|Telecommunications servicesTelecommunications services||2.58%|
|Other personal, cultural, and...Other personal, cultural, and recreational services||1.16%|
|Health servicesHealth services||0.01%|
|Audiovisual and related servicesAudiovisual and related services||0.11%|
|Embassies and consulatesEmbassies and consulates||0.37%|
|Construction in the compiling...Construction in the compiling economy||0.01%|
|Construction abroadConstruction abroad||0.01%|
Source: United Nations Statistics Division, Latest Available Data
Following the latest legislative elections, the composition of the Parliament is as follows:
- Democratic Rally (Disy): right-wing, absorbed the Liberals in 1998 (17 seats)
- Progressive Party of the Working People (Akel): left-wing, communist (15 seats)
- Democratic Party (Diko): centrist (9 seats)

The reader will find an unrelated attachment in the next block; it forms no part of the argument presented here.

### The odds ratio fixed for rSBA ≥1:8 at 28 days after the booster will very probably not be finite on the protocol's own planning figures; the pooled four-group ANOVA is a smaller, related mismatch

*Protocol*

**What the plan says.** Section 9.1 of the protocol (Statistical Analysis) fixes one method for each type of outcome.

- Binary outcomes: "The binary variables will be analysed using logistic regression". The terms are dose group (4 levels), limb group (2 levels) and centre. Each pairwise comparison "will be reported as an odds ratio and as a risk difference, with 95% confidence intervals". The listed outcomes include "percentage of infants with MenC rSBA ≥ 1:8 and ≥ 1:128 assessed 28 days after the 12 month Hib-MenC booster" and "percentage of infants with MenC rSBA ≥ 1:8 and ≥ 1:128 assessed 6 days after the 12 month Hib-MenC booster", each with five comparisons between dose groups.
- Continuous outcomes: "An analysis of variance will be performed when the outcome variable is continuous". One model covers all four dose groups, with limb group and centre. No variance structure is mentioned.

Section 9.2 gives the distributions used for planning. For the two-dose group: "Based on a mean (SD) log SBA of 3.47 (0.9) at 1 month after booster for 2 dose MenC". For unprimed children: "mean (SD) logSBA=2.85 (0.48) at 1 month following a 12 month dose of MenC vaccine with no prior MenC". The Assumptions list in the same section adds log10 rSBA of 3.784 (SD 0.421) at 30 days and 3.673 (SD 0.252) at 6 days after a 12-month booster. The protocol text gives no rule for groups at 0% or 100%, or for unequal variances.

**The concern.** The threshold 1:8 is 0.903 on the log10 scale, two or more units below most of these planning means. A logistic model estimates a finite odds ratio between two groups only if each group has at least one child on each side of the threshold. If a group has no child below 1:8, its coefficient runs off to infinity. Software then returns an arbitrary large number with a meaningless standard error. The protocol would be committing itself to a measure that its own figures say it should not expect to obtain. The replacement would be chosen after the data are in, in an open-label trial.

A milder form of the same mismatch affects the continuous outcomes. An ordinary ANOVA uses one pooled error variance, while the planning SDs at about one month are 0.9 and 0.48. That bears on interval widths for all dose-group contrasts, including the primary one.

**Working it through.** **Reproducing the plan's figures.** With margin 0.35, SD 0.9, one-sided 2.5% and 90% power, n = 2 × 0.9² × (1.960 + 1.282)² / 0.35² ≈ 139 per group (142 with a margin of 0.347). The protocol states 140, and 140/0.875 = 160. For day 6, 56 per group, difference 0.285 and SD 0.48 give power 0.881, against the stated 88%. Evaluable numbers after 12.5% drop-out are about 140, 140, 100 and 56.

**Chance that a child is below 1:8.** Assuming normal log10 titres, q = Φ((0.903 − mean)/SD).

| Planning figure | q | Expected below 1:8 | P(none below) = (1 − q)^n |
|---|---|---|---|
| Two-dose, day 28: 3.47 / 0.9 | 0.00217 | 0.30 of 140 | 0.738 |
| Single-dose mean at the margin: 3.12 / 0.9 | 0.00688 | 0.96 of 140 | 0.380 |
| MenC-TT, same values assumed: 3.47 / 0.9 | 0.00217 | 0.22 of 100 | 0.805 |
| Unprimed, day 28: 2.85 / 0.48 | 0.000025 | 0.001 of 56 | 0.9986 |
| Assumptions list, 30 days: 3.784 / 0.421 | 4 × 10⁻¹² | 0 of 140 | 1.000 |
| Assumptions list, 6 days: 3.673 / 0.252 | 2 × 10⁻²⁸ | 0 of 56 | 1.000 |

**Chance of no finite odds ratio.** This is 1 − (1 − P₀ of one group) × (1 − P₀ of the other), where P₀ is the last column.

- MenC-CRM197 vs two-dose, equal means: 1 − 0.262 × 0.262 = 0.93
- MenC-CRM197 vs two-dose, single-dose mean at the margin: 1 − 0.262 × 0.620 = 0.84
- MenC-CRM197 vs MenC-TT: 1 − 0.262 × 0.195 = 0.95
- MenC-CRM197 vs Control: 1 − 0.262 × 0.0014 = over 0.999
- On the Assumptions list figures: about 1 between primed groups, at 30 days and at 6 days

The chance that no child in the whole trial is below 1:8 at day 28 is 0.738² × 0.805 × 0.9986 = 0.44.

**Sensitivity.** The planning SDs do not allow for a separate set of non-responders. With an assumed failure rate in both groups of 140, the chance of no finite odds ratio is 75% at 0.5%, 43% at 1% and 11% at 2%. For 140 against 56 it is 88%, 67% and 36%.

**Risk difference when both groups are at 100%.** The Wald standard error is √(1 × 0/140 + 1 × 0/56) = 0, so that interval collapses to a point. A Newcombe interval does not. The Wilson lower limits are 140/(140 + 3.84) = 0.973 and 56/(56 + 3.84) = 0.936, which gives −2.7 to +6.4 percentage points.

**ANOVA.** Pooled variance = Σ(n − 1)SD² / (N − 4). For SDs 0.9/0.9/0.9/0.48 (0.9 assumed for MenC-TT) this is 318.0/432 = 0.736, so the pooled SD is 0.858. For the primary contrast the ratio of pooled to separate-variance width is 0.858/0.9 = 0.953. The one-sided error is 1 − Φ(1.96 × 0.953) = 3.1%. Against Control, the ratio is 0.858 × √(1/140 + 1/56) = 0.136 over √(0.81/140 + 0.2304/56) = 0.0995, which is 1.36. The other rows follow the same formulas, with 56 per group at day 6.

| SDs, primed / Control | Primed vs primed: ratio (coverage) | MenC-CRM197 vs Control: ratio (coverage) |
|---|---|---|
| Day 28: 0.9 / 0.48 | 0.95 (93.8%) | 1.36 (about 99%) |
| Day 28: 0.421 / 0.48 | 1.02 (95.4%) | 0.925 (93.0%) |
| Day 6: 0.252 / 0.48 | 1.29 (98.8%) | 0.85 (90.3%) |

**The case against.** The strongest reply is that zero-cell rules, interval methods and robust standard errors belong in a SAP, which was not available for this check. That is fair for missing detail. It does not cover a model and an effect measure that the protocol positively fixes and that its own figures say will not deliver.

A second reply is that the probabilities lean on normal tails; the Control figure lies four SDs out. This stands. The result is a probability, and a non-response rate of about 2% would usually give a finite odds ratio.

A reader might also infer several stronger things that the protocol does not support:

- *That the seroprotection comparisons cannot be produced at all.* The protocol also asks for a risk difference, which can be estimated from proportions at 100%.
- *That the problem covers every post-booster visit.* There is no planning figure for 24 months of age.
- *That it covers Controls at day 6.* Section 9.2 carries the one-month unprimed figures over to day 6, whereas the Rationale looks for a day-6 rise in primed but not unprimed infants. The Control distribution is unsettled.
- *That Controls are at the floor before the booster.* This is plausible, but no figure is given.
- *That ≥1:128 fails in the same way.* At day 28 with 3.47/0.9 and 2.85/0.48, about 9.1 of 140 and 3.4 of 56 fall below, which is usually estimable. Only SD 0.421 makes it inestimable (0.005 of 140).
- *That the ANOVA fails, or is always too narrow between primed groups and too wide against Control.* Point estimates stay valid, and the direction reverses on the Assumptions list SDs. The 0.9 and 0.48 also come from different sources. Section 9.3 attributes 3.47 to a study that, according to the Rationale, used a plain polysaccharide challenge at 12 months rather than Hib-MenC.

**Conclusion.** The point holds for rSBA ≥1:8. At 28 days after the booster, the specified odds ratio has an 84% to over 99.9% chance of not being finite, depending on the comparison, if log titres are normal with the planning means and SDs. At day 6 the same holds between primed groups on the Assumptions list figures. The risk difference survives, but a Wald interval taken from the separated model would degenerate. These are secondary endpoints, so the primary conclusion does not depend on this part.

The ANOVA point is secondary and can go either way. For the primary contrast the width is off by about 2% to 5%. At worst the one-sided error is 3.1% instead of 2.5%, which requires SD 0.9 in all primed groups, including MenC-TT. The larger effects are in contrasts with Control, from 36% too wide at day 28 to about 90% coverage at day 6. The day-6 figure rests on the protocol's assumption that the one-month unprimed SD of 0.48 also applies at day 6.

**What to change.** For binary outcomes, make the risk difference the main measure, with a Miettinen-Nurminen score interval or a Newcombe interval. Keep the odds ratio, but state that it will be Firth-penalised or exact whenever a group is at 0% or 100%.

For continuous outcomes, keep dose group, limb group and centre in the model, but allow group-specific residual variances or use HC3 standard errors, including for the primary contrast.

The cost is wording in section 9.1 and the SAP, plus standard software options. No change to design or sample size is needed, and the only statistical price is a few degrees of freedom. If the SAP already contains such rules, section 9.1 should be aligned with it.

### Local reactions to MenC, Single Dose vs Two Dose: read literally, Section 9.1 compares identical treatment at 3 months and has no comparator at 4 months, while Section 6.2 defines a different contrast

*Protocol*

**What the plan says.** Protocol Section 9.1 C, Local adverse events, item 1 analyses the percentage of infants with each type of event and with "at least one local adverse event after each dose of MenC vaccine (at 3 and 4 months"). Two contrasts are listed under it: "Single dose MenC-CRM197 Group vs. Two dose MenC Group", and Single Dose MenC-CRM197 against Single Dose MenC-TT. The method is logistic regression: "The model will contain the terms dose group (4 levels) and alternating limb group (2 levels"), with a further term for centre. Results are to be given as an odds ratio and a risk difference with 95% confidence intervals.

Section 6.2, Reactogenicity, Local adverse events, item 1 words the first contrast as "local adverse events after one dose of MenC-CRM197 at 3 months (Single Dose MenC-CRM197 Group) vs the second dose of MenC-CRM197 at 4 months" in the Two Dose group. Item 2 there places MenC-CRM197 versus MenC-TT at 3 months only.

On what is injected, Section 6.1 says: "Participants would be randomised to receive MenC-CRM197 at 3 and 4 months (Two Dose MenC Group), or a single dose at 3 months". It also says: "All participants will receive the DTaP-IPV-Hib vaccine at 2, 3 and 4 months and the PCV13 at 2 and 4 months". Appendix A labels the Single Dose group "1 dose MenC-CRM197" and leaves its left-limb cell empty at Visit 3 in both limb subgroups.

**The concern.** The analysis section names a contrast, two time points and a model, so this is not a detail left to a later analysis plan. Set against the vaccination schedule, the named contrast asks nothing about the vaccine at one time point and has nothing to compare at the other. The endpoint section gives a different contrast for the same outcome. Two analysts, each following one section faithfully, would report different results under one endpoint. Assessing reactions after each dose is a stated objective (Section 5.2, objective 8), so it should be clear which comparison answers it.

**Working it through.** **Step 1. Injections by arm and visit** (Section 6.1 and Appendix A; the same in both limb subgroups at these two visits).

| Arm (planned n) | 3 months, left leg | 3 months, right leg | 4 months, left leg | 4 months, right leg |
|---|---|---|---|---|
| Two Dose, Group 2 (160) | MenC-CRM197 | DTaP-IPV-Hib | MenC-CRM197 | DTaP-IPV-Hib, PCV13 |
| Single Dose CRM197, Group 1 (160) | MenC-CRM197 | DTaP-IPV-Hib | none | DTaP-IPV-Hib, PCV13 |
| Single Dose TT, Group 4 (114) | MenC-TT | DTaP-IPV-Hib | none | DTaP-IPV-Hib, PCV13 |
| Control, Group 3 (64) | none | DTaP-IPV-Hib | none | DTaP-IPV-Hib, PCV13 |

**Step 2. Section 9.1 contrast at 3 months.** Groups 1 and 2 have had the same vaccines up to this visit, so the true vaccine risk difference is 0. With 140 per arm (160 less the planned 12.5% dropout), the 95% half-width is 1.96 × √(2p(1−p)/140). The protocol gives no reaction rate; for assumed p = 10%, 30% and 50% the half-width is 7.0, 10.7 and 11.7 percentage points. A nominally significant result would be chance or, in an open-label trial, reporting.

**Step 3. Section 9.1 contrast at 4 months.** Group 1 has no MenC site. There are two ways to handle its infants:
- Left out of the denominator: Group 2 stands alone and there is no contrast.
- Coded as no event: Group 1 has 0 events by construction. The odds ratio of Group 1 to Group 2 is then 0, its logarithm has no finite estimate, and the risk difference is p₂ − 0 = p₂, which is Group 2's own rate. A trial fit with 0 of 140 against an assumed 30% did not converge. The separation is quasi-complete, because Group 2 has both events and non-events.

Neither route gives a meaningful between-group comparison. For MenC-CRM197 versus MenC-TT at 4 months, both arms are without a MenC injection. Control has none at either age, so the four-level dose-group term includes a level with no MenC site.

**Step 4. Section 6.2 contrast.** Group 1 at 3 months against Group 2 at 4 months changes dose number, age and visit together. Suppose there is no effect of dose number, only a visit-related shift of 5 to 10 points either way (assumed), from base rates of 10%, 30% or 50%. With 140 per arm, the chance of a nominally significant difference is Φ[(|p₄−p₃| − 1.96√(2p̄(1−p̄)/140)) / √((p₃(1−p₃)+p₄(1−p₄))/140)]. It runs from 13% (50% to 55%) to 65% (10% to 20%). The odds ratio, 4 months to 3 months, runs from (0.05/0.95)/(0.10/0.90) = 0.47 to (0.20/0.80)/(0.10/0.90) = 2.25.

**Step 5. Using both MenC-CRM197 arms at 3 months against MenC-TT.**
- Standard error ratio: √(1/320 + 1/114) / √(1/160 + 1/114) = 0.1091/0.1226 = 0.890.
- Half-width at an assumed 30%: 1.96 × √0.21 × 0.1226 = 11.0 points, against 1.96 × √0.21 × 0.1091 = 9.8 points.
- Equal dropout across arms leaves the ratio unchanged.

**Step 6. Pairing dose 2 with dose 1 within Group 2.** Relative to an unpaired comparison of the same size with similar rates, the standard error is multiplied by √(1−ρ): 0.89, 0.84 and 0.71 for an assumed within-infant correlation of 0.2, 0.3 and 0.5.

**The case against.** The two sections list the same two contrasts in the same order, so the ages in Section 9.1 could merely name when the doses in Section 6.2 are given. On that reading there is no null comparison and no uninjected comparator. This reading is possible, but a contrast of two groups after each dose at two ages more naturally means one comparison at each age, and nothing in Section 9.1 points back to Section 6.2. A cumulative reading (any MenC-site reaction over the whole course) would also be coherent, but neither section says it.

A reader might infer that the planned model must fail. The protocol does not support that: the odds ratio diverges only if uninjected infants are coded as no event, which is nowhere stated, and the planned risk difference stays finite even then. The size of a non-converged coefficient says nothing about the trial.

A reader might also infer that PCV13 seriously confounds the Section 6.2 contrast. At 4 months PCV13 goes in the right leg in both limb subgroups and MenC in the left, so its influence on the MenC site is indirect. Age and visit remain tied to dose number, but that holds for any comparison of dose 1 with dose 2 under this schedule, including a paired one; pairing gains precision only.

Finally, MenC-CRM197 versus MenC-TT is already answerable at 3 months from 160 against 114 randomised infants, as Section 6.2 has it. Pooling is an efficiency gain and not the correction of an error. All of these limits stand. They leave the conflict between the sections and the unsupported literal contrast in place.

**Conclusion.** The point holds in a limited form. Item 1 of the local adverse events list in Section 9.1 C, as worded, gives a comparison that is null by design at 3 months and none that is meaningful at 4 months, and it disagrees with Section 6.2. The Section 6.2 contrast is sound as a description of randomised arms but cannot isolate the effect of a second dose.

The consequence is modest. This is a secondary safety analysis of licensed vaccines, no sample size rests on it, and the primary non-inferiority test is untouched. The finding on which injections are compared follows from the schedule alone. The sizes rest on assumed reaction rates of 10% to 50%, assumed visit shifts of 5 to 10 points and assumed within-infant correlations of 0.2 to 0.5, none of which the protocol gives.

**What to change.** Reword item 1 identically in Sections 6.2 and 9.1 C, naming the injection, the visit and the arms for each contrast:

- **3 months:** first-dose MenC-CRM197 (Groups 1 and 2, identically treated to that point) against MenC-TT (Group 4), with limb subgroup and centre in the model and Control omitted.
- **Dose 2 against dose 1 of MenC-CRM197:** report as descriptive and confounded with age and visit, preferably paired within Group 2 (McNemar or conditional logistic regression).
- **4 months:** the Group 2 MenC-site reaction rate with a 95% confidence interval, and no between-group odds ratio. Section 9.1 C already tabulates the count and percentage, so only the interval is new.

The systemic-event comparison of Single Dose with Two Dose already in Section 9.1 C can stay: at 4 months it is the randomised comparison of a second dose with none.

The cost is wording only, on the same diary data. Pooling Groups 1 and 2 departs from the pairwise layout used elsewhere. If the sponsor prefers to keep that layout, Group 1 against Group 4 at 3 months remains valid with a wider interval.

- National Popular Front (Elam): far right, nationalist (4 seats)
- Movement of Social Democrats (Edek): centre-left, formerly known as Social Democratic Movement (Kisos) (3 seats)
- Democratic Front: centre, liberal (4 seats)
- Ecologists Movement (KOSP): centre-left, green (3 seats)
- Citizens' Alliance (SYPOL): centre, centre-left (1 seat).
The world rankings, published annually, measures violations of press freedom worldwide. It reflects the degree of freedom enjoyed by journalists, the media and digital citizens of each country and the means used by states to respect and uphold this freedom. Finally, a note and a position are assigned to each country. To compile this index, Reporters Without Borders (RWB) prepared a questionnaire incorporating the main criteria (44 in total) to assess the situation of press freedom in a given country. This questionnaire was sent to partner organisations,150 RWB correspondents, journalists, researchers, jurists and human rights activists. It includes every kind of direct attacks against journalists and digital citizens (murders, imprisonment, assault, threats, etc.) or against the media (censorship, confiscation, searches and harassment etc.).